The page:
Snapchat spirituality: How technology can be a force for religious good or evil

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After Jefferson Bethke's video garnered 30 million views, he became "YouTube famous." He says that churches and Christians should use technology more effectively, but they should be careful not to abuse it. - Image courtesy of Jefferson Bethke

After Jefferson Bethke's video garnered 30 million views, he became "YouTube famous." He says that churches and Christians should use technology more effectively, but they should be careful not to abuse it. - Image courtesy of Jefferson Bethke

After Jefferson Bethke's video garnered 30 million views, he became "YouTube famous." He says that churches and Christians should use technology more effectively, but they should be careful not to abuse it. - Image courtesy of Jefferson Bethke

After Jefferson Bethke’s video garnered 30 million views, he became “YouTube famous.” He says that churches and Christians should use technology more effectively, but they should be careful not to abuse it. – Image courtesy of Jefferson Bethke

In 2012, Jefferson Bethke achieved every Millennial’s dream: he became “Youtube famous.”

His spoken word video “Why I Hate Religion, But Love Jesus” went viral, garnered more than 30 million views, and spawned a New York Times bestselling book. Since then, Bethke has continued to use social media and the internet to build his brand and proclaim his faith. He has also written a new book, “It’s Not What You Think: Why Christianity Is About So Much More Than Going to Heaven When You Die,” that seeks to inspire Millennial Christians by overturning modern misconceptions about Christianity. Here we discuss how technology–from the internet to social media–can be a force for good or evil in the hands of Christians.

RNS: Your platform began online, and you continue to have enormous impact through YouTube and your blog. How has social media changed the shape of evangelism and discipleship?

JB: It’s completely changed it for sure. Our online landscape is proof that we learn, engage, and speak differently now. I don’t think most people realize just how big this shift is. I’ve heard one famous theologian note that we are leaving the Gutenberg era for the “TGIF era”–Twitter, Google, iPhone, Facebook. What he means is the Gutenberg era was the era of the book. Of facts. Of objective truth. Of linear sermon points. So Christians spoke into that with apologetics, and three-point talks, and “four spiritual laws.” But we aren’t living in a world of words anymore, we are living in a world of story, which I talk about in the first chapter of my new book.  Whoever tells the best story wins, and if you look at what works in social media, it’s usually at its heart a great or compelling story. The sad part: [tweetable]Christians have the greatest story ever told but aren’t telling it.[/tweetable]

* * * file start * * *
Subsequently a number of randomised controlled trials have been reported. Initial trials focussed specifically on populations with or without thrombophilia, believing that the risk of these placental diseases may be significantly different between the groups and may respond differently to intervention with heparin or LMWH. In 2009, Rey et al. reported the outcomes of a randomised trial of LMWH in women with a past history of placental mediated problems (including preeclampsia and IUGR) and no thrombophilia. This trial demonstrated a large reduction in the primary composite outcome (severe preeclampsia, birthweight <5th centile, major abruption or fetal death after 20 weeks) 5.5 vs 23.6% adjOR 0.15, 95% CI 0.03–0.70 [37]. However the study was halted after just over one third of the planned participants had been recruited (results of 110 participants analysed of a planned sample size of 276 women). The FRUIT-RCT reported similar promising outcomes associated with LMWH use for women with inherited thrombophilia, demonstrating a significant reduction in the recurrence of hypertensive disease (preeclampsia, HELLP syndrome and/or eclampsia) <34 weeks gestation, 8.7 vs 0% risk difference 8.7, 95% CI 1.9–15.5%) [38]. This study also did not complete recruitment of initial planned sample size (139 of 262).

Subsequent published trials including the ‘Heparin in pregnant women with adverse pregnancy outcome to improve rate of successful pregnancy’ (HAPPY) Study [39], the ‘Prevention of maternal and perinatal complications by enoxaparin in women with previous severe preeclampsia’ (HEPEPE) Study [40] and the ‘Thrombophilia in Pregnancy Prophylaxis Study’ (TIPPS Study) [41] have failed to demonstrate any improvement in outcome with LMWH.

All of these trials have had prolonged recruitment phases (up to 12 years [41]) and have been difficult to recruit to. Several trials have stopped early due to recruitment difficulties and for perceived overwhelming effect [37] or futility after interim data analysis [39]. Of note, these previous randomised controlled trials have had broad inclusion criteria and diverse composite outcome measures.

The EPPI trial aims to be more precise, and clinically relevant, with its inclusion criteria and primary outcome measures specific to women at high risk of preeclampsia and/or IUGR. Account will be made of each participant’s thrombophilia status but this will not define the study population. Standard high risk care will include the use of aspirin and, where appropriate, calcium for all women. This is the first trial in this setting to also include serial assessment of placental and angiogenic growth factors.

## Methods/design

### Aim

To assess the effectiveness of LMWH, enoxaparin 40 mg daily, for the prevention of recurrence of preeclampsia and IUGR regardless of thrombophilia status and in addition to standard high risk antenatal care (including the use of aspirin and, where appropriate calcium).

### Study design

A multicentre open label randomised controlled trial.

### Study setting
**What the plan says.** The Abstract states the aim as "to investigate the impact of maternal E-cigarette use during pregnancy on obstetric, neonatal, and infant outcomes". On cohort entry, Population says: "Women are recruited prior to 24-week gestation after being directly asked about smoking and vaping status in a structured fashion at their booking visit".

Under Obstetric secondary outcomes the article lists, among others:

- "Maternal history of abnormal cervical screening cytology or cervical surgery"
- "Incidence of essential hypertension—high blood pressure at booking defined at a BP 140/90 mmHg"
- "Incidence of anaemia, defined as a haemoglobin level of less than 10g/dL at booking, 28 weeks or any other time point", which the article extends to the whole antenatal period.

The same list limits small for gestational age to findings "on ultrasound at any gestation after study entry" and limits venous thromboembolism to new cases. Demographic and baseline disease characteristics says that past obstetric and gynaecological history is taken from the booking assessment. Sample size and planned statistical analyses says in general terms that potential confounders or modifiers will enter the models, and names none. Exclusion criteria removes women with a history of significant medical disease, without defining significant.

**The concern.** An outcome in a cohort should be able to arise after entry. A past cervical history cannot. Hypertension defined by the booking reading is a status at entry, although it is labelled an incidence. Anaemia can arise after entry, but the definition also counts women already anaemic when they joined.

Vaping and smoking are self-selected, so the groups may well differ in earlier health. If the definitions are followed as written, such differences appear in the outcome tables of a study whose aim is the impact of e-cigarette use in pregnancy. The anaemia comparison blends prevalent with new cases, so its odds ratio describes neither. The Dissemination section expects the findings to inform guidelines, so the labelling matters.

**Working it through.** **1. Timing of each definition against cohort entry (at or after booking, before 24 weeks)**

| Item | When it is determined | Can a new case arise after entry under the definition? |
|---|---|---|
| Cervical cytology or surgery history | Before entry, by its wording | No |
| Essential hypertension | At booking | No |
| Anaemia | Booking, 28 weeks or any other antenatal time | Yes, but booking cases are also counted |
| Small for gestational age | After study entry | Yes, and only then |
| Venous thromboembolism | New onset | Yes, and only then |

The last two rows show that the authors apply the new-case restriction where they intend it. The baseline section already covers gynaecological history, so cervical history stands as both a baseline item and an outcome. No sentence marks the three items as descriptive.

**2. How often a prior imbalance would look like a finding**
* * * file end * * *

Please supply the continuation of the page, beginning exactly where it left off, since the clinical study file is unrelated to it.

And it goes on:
NOTWHAT1RNS: But books are still wildly popular among Millennials–they are actually out-reading older generations and prefer paper books to e-books. And, after all, you just wrote a book. Isn’t this still a powerful medium for starting spiritual conversations?

JB: Of course! I think the easy generalization and false dichotomy would be to say everything tech-oriented is story-oriented, and anything with words (i.e. books) isn’t. [tweetable]Words aren’t going anywhere, but how we use them and what connects with people is shifting.[/tweetable] In fact, I think books are becoming almost more powerful in a world of sound bites, tweets, and very small form text. A good book can make you feel like you just had coffee with someone, connected with someone, and heard their life story. A tweet can hardly do that.

RNS: Let’s talk Snapchat, a social media platform you’ve started utilizing. How can short video clips drive spiritual conversations or even ministry?

JB: Snapchat is one of my favorite mediums right now because of the built-in feature that allows you to tell a story in 24-hour increments. Again, story is what’s connecting and resonating and Snapchat enables that better than the rest. I like to see it as little kindling. Little bursts of clips, tweets, and snaps can’t really hold a fire big enough to give warmth–community, joy, fullness–but they are the best tool to get a fire started these days.

RNS: Some people argue that in the Facebook age, we sometimes prefer online community to real-life relationships. Why should we press into awkward flesh-on-flesh community?

JB: Because that’s where true healing happens. Healing only comes when we take off the mask and be vulnerable. In my book, I have a whole chapter on healing and how it is affecting so many of us right now–we aren’t handling our wounds. We are just hiding behind our phones, masking our pain, and trading online community for the real thing. And it’s hurting us. Healing only comes through life-on-life vulnerability and covenant. When someone sees all that you are and still wants you. That’s what we were created for.

For example, there is no substitute for real life around a table or a meal. We are created for that messiness. The vulnerability of the human soul. The transparency that happens when you let the guard down. The internet can’t give that. It’s hidden, cropped, and edited. We lose a part of our humanness when we try to find our true humanness in pixels, and URLs, and Instagram likes.

RNS: How do you respond to the idea that all the technology in modern church services–fog machines, jumbo screens, moving lights–is actually preventing spiritual connection? Is this true?

JB: [tweetable]Technology is neutral. Churches should use it, but not abuse it.[/tweetable] And sometimes churches can get carried away with technology and it becomes so pivotal that it actually distracts from the good news of Jesus. We always have to remind ourselves it’s about using the things well, not simply not using them.

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